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P.K. Subban, Canadiens over $3 million apart in arbitration offers

Montreal Canadiens' P.K. Subban looks back as he signs souvenirs at the team's training facility Saturday, May 31, 2014 in Brossard, Quebec. The Canadiens were eliminated from the NHL hockey Stanley Cup playoffs by the New York Rangers in Game 6 of the Eastern Conference final on Thursday, May 29
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Montreal Canadiens' P.K. Subban looks back as he signs souvenirs at the team's training facility Saturday, May 31, 2014 in Brossard, Quebec. The Canadiens were eliminated from the NHL hockey Stanley Cup playoffs by the New York Rangers in Game 6 of the Eastern Conference final on Thursday, May 29. (AP Photo/The Canadian Press, Paul Chiasson)

Arbitration is a nasty little process. Teams have to argue why their players aren’t worth what they think they’re worth. Players have to suffer through insulting lowball offers, because that’s how the game is played.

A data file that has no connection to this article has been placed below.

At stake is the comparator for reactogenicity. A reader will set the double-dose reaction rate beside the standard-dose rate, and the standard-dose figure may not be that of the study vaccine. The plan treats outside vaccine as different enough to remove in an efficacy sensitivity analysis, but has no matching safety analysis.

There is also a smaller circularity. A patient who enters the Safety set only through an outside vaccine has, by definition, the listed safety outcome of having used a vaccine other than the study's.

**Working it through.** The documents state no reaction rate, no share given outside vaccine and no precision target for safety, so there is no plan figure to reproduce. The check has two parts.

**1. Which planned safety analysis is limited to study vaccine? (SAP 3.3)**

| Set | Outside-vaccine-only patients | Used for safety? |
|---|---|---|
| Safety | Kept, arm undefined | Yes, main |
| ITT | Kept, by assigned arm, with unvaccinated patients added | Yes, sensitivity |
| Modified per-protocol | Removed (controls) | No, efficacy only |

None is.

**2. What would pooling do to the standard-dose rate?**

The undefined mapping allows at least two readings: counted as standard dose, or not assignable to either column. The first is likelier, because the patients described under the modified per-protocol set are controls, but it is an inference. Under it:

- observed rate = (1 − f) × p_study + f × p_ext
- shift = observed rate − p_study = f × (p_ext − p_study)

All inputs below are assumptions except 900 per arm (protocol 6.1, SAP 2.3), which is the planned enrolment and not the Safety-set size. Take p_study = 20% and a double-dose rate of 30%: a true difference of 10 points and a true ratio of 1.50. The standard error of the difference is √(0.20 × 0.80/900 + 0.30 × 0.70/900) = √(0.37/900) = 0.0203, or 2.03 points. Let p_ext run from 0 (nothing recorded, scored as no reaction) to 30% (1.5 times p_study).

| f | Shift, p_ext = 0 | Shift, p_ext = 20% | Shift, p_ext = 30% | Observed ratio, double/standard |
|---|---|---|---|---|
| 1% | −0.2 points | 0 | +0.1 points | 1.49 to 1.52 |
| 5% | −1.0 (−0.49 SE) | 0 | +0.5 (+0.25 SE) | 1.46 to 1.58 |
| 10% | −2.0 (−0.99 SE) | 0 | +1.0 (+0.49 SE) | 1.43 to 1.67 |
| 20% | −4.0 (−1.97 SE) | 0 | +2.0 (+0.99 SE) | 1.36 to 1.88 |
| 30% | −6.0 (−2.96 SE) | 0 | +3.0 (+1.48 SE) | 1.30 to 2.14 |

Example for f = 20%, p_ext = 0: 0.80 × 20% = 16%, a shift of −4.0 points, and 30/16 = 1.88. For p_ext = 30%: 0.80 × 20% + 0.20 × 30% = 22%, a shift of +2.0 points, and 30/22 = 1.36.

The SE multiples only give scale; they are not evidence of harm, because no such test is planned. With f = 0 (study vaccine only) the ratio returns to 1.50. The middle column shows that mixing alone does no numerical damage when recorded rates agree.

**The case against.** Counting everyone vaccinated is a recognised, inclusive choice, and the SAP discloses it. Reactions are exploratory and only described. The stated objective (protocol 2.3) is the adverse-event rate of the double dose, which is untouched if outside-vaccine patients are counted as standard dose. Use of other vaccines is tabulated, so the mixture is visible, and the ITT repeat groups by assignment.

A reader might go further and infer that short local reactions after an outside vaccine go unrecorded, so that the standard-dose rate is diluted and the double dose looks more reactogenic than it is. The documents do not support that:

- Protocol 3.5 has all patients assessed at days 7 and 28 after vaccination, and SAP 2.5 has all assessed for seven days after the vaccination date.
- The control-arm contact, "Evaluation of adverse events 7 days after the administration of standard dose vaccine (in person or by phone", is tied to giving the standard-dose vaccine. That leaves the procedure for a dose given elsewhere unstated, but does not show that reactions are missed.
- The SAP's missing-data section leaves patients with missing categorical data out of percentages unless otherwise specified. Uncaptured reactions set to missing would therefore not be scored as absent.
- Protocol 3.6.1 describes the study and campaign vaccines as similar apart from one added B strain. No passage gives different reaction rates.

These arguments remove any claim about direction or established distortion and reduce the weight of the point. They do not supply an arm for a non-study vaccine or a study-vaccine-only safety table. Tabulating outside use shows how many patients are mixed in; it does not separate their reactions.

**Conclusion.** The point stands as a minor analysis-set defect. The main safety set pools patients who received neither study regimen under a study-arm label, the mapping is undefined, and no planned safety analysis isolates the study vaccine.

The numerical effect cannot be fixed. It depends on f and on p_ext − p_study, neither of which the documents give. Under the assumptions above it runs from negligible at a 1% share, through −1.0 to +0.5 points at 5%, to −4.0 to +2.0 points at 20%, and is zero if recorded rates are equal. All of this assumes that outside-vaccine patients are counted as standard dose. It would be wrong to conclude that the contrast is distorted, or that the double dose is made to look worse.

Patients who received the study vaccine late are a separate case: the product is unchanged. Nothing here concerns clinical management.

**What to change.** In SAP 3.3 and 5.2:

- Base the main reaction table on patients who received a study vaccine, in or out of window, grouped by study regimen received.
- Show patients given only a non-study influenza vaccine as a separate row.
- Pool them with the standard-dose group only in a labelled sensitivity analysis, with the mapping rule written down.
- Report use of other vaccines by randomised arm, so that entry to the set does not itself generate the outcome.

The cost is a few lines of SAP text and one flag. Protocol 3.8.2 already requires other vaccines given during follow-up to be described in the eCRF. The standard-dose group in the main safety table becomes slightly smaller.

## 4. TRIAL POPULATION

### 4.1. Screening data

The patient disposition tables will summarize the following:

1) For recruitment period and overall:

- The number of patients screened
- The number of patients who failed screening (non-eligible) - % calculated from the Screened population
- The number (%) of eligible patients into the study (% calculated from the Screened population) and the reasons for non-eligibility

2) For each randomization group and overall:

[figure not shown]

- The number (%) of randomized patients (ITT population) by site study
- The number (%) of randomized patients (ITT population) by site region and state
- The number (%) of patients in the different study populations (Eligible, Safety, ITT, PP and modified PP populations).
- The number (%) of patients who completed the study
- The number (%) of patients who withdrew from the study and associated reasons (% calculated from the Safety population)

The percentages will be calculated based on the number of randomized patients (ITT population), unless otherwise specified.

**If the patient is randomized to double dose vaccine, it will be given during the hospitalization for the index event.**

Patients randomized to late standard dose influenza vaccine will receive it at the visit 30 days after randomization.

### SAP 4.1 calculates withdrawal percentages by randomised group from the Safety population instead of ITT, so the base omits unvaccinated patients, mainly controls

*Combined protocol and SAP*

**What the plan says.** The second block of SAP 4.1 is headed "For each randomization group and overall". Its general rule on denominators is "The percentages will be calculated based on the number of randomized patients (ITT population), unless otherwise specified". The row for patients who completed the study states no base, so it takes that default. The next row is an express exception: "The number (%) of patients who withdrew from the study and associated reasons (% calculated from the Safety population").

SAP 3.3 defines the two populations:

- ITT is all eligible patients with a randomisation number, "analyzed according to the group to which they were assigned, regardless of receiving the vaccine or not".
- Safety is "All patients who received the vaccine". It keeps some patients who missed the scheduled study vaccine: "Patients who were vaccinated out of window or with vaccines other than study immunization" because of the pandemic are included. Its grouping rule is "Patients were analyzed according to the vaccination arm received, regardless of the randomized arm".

P.K. Subban and the Montreal Canadiens are playing that game now, with the star defenseman’s arbitration hearing looming on Friday. According to Elliotte Friedman, Subban is seeking $8.5 million. That would make him the third-highest paid defenseman in the NHL next season in base salary, behind Shea Weber (an offer-sheet inflated $14 million) and Ryan Suter ($11 million) and ahead of Dion Phaneuf ($8 million).

The Canadiens are seeking $5.25 million, the aforementioned lowball offer. That would slot Subban’s base salary in-between Marc Staal ($5.45 million) and Paul Martin ($5 million), two very good defensemen who still aren’t qualified to shine Subban’s Norris.

The bigger news is that the Canadiens are asking for a 1-year award, which would mean we all do this dance against next summer, with Subban even closer to UFA status in Summer 2016.

By all accounts, the sides are going to get something done before Friday. One assumes they meet somewhere in the middle on annual salary: $7 million to $6.5 million, for example.

But what does Subban want? Does he forego a UFA windfall and sign longer-term? Does he bridge directly to that UFA status with a 2-year deal? Or do the Canadiens get him on consecutive one-year deals before he could go to market?

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